Why criminalizing early marriage will do more harm than good
Questions relating to raising the age of marriage for girls have been in the collective consciousness of young people since last year when the Prime Minister announced this possible amendment during his Independence Day speech. The decision received praise from many sides because it “will give girls more time for their education.” This is a simplistic argument because time alone will not automatically translate into girls’ school and college attendance.
Various factors such as multidimensional poverty, lack of safe opportunities and schools, as well as gender norms that do not treat girls as equals, affect their education. The Prohibition of Child Marriage (Amendment) Bill 2021, which seeks to make an amendment to the 2006 law, has now been referred to a standing parliamentary committee for discussion. Even though we all believe that girls should marry late, a change in the law will do more harm than good.
Push marriages underground
Early marriage in India is the result of several deeply rooted social norms, such as the belief that a woman’s honor can only be protected if she is married, and that marriage will protect her from sexual violence, prevent running away. and will guarantee a lower dowry. . These deeply ingrained standards are unlikely to change with an increase in the minimum age. Therefore, the families of 63 percent of women in India who marry before the age of 21, most of whom are from poor and marginalized communities, will become criminals overnight with the introduction of this movement.
Without working on the root cause of early marriages, criminalizing them will lead to illegal marriages. This can hinder access to maternity services, contraceptives or other sexual and reproductive health (SRHR) services in a country where premarital sex is still a taboo. Such a measure would be counterproductive for the health of women and girls, given that this is one of the reasons for the amendment. It will also hamper the access to rights of married girls, including the right to property and maintenance.
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Girls need a supportive environment
Society will not become gender equal by simply reducing the age of marriage for boys and girls on an equal footing without empowering girls. Dropping out of school is one of the main reasons for early marriage. The Indian school system can be a hostile and unwelcoming space for a girl, from a lack of clean toilets and menstrual hygiene, to sexual harassment, to the depletion of girls’ education. According to the National Family Health Survey-4, girls with more than 12 years of schooling marry five years later than those with less than five years of schooling. Focusing on improving girls’ access to education, especially in marginalized communities, would go a long way in organically raising the age of marriage.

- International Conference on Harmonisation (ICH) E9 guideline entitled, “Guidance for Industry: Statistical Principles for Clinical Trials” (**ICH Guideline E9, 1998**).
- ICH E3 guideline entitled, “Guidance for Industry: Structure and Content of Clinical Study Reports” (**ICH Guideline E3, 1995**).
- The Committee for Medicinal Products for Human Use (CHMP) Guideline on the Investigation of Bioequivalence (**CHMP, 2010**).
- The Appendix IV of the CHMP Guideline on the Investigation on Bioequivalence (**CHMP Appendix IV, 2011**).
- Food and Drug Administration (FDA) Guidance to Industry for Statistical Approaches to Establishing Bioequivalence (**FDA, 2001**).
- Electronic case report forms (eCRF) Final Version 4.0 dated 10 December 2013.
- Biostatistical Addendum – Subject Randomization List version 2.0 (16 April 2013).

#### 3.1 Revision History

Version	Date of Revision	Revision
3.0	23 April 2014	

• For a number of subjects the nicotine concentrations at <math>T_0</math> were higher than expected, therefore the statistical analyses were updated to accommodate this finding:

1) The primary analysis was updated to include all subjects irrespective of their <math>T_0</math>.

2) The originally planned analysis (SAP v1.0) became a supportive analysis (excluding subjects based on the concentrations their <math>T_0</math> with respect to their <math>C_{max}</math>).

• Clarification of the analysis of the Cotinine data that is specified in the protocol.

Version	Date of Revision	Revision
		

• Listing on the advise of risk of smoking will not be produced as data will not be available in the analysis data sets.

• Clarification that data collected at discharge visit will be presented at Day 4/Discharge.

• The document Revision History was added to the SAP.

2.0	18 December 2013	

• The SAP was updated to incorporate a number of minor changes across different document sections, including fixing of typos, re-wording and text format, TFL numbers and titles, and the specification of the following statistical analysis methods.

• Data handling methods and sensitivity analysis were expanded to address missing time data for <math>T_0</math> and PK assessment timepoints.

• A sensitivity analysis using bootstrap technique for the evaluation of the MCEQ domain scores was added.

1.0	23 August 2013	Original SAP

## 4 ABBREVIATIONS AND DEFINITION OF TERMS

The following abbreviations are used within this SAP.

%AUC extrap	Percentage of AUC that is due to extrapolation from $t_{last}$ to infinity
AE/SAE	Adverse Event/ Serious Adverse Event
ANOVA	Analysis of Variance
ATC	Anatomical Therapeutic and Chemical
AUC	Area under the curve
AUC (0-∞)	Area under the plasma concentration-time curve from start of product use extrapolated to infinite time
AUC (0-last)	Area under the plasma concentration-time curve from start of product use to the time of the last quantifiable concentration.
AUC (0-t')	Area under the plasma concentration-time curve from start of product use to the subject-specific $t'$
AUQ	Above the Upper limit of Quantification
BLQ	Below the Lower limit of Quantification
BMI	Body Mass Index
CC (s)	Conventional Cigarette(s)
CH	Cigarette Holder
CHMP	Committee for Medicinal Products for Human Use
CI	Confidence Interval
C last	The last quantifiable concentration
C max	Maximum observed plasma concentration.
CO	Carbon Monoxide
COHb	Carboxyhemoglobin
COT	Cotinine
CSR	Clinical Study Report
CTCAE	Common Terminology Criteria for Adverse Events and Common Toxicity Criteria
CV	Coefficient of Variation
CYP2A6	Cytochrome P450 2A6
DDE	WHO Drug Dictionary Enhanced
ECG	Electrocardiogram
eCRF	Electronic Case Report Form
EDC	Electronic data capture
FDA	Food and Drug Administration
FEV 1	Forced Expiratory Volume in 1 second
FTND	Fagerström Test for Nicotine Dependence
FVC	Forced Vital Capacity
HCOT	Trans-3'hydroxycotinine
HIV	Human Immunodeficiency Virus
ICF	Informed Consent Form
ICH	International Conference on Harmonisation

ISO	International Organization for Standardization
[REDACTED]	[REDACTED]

In addition, training and employment opportunities enable girls to become economically independent and change the perception that women are a “financial burden” to be married. It gives girls and young women greater opportunities to negotiate their lives and their marriages. Creating an enabling environment to reduce the incidence of early marriage is far more rewarding than creating a punitive policy that could criminalize millions of people.
The prejudices mentioned above should convincingly justify why we should rethink this change in the age of marriage for girls. However, a crucial question remains as the country debates this decision: Did we ask the girls? And more importantly, isn’t deciding when girls should get married counterintuitive to an amendment that seeks to empower girls? Jaya Jaitly, the committee head of the task force that reported to the government on the issue this year, noted that 15 NGOs and 16 universities have supported the move. But university students are already in the higher education system and might not be the most marginalized or among those most affected by this decision.
It is necessary to have those conversations at the grassroots where knowledge of a law (or its amendment) does not seep into. During our campaign on the ground at Oxfam India, we found that young people have strong opinions on the issue and can understand the nuances or potential harm resulting from this amendment. It is urgent to involve them when we make decisions for them.
The author is Program Coordinator – Gender Justice at Oxfam India. The opinions expressed in this article are those of the author and do not represent the position of this publication.
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